Russia has been one of the major Eurovision players over the past decade, not only because of the quality of its songs, but also due to the fact that they are the absolute fulcrum of the Post-Soviet Voting Bloc. Votes from all over Eastern Europe often go to Moscow, due to a shared sociolinguistic history and culture (not to mention the omnipresent allegations of political voting). But despite the massive weight of the Russian Bear on Eurovision, we haven’t heard much in the way of their Eurovision plans for this year…until yesterday. According to rumors, we’ll hear about Russia’s official plans sometime this week. It seems that it will either come down to an internal selection or a small-scale National Final, with certain artists having been approached to submit entries for consideration. One of those artists, much to my delight, are the Buranovskie Babushki! Some of you might remember these singing and dancing grandmas from last year’s National Selection, where their performance (in Udmurt!) of “Dlinnaja-dlinnaja beresta i kak sdelat’ iz nee aishon” made my list of favorite Preselection entries. If they end up going to Germany, I will definitely be making a beeline for the Russian delegation’s cocktail party…instead of vodka and blinis, will they be serving cookies and milk? I just want to hug them all!
Anyway, from Russia, we jump over to Ukraine, who, as per usual, has decided to scrap their preselection after allegations of corruption. Some of you likely remember last year’s fiasco, when an internally-selected singer and publicly-decided song was retracted after a political transition, and the winner of the subsequent preselection was rejected due to an early release. (It all turned out ok, though, as Alyosha’s “Sweet People” ended up in 10th place in the Final.) Confused yet? Anyway, after a juror on this year’s panel stated her dissatisfaction with the results, and Eurofans from all over the country have called, written, and petitioned in complaint, a second National Final will be held on March 3, with original winner Mika Newton, runner-up Zlata Ognevich, and fan favorite Jamala to compete against each other. Furthermore, the decision will be made only by a televote, and only one vote per phone number will be allowed. Let’s hope that that puts an end to this madness, or else I will personally go to Ukraine, grab the Head of Delegation by the ear, and make him pick a random name out of the Kiev Telephone Directory. (UPDATE!: Jamala has suddenly withdrawn from the second National Final, citing her unwillingness to be associated with a possibly fraudulent selection. Excuse me while I bang my head against a wall.) (ANOTHER UPDATE!: And now Zlata Ognevich has withdrawn, too! So, by default, Mika Newton will represent Ukraine in Düsseldorf…it’s still unknown if she’ll sing “Angel” or a replacement entry, but I assume the news will come soon.)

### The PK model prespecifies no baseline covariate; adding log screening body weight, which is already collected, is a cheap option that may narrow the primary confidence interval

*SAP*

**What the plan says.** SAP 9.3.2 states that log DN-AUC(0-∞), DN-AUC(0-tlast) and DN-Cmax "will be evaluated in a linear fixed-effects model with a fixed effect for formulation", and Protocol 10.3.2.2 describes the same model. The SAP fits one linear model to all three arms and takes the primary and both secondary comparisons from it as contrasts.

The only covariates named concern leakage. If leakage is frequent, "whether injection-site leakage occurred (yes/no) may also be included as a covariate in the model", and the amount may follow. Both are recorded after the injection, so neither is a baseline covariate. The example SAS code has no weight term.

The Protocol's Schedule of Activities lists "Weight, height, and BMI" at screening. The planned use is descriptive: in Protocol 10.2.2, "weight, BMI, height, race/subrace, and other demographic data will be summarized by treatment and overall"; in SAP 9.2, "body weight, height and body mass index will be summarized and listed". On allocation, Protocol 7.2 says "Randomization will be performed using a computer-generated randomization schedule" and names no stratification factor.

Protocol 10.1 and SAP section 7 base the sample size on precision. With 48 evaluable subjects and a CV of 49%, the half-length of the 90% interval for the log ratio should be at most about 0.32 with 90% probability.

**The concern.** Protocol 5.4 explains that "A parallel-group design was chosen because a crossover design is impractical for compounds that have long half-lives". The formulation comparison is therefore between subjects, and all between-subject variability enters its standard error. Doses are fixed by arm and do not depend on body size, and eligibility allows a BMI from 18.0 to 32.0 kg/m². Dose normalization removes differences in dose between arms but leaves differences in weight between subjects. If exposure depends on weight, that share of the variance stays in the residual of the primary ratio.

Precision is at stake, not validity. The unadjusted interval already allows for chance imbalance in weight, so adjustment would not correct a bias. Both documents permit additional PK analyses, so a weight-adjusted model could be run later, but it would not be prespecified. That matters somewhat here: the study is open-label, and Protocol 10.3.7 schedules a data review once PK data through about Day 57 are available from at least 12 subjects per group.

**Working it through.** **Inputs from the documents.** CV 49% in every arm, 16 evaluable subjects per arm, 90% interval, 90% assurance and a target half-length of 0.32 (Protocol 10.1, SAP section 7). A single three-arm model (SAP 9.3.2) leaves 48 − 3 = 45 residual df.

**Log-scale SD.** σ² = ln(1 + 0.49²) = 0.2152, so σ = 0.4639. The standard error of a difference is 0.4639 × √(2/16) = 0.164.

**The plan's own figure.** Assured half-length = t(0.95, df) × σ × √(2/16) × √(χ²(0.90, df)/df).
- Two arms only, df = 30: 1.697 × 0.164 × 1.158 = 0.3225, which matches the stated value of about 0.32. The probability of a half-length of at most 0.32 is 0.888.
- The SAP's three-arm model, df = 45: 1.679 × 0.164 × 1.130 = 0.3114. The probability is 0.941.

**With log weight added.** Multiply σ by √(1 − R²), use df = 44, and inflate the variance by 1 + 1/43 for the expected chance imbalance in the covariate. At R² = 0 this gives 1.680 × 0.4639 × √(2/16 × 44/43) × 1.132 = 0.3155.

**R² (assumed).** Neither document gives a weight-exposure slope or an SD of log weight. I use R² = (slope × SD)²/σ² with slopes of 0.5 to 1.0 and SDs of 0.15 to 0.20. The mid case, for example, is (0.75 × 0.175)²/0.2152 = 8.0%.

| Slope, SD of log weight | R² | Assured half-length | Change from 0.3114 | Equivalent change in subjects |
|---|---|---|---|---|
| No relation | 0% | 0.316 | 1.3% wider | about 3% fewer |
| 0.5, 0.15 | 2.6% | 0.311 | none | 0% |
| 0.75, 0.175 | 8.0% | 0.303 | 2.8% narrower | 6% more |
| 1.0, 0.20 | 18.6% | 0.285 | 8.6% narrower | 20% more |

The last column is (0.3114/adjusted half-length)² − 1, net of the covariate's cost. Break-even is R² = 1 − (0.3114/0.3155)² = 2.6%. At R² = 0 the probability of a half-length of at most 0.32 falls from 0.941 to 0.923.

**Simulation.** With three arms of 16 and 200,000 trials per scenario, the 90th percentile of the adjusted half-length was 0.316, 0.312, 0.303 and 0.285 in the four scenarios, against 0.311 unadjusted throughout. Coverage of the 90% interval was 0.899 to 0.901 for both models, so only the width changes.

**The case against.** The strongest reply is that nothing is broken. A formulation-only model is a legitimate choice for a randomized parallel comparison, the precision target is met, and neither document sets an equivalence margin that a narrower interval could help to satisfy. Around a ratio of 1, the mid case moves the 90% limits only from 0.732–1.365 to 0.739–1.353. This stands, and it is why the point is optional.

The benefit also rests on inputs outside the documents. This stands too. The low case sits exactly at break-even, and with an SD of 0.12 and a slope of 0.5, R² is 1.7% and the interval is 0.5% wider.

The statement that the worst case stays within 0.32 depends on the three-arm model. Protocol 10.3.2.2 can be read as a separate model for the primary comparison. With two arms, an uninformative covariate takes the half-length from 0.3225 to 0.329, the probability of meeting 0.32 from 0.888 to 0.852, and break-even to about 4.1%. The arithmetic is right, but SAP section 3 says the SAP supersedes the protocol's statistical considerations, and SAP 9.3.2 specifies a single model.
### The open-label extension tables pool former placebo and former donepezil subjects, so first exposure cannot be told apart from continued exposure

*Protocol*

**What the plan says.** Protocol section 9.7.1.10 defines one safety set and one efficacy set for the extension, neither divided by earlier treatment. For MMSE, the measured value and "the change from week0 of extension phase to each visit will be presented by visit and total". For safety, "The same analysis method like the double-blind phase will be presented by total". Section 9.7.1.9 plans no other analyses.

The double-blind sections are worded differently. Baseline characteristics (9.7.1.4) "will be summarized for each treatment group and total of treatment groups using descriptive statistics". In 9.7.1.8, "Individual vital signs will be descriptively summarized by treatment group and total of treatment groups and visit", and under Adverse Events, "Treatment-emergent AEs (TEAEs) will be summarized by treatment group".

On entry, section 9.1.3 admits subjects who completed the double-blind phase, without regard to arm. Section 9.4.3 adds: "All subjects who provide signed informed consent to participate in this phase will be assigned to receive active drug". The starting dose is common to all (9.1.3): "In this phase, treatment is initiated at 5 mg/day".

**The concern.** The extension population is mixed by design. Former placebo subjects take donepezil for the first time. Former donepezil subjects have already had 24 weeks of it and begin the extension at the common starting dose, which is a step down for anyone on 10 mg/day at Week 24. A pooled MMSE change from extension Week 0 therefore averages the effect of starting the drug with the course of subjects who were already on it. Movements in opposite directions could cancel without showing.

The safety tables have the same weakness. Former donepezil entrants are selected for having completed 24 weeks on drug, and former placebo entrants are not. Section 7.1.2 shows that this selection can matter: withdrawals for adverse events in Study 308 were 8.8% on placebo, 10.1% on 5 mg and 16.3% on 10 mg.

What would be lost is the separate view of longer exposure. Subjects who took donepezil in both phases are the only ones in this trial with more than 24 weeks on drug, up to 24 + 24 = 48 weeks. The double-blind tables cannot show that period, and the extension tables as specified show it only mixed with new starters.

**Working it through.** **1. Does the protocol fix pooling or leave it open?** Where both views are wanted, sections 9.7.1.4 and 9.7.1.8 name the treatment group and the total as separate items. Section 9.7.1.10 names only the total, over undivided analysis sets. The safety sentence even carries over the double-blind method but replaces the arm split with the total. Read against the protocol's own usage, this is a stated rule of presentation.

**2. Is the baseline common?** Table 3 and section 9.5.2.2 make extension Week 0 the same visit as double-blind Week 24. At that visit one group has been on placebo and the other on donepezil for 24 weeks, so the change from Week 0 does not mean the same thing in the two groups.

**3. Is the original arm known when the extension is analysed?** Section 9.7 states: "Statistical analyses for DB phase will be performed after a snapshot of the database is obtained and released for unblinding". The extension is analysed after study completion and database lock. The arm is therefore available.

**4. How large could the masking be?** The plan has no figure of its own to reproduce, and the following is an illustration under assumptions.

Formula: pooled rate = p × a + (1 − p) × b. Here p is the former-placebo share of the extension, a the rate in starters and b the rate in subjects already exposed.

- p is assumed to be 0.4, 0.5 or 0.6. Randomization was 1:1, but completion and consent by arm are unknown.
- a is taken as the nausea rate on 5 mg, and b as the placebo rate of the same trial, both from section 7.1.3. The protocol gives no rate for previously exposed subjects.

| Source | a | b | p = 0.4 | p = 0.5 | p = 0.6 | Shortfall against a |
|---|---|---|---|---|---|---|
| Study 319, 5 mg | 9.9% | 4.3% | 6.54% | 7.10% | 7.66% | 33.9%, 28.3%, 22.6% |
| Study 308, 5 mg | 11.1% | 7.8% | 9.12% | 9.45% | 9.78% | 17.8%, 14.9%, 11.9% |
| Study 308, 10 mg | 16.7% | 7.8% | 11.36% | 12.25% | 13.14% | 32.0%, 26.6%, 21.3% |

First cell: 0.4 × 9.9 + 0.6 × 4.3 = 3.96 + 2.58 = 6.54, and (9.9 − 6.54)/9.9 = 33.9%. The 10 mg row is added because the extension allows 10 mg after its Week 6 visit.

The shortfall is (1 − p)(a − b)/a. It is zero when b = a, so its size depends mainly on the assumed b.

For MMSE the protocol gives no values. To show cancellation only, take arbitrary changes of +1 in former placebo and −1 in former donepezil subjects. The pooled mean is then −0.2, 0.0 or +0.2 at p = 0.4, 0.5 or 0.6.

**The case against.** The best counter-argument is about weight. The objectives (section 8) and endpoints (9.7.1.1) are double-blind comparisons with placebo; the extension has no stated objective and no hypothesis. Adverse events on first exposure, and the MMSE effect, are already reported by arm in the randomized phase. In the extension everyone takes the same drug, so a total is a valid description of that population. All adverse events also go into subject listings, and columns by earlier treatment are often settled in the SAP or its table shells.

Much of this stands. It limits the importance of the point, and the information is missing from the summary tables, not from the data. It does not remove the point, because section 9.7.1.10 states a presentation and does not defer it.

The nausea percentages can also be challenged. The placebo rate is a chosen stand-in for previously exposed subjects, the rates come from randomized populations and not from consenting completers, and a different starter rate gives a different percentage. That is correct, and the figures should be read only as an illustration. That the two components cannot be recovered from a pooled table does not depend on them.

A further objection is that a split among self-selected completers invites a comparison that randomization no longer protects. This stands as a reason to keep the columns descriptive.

Next, we’ve got a shake-up in Georgia! For reasons still unknown, winning band Eldrine has decided to change their line-up. Lead singer Tamar “Tako” Vadachkoria has been replaced by Sopho Toroshelidze, who sang backup for last year’s entry, “Shine”. According to my calculations, three quarters of all Georgian Eurovision participants have been named Sopho…is there some sort of regional law mandating this? Are little girls named Sopho magically imbued with musical ability? Do Georgian men even sing?! Anyway, they’ll be filming the music video for “One More Day” next week in Tblisi.
Finally, we’ve got the official line-up and songs for Israel‘s 2011 preselection, “Kdam”, scheduled for March 8. Ten artists will duke it out for the ticket to Düsseldorf, including Eurovision legend Dana International. The songs represent a number of genres, and almost all of them are bilingual (either in Hebrew/English or Hebrew/French). The candidates are:
Adi Cohen – “Al Ahava“
KNOB – “Ohev et ze“
Chen Aharoni – “Or“
Idit Halevi – “It’s My Time“
Hatikva 6 – “Hakol Sababa“
Niki Goldstein – “Amri itach“
Sivan Bahnem – “Kach Oti“
Michael and Shimrit Greylsummer – “Tu Du Du“
Dana International – “Ding Dong“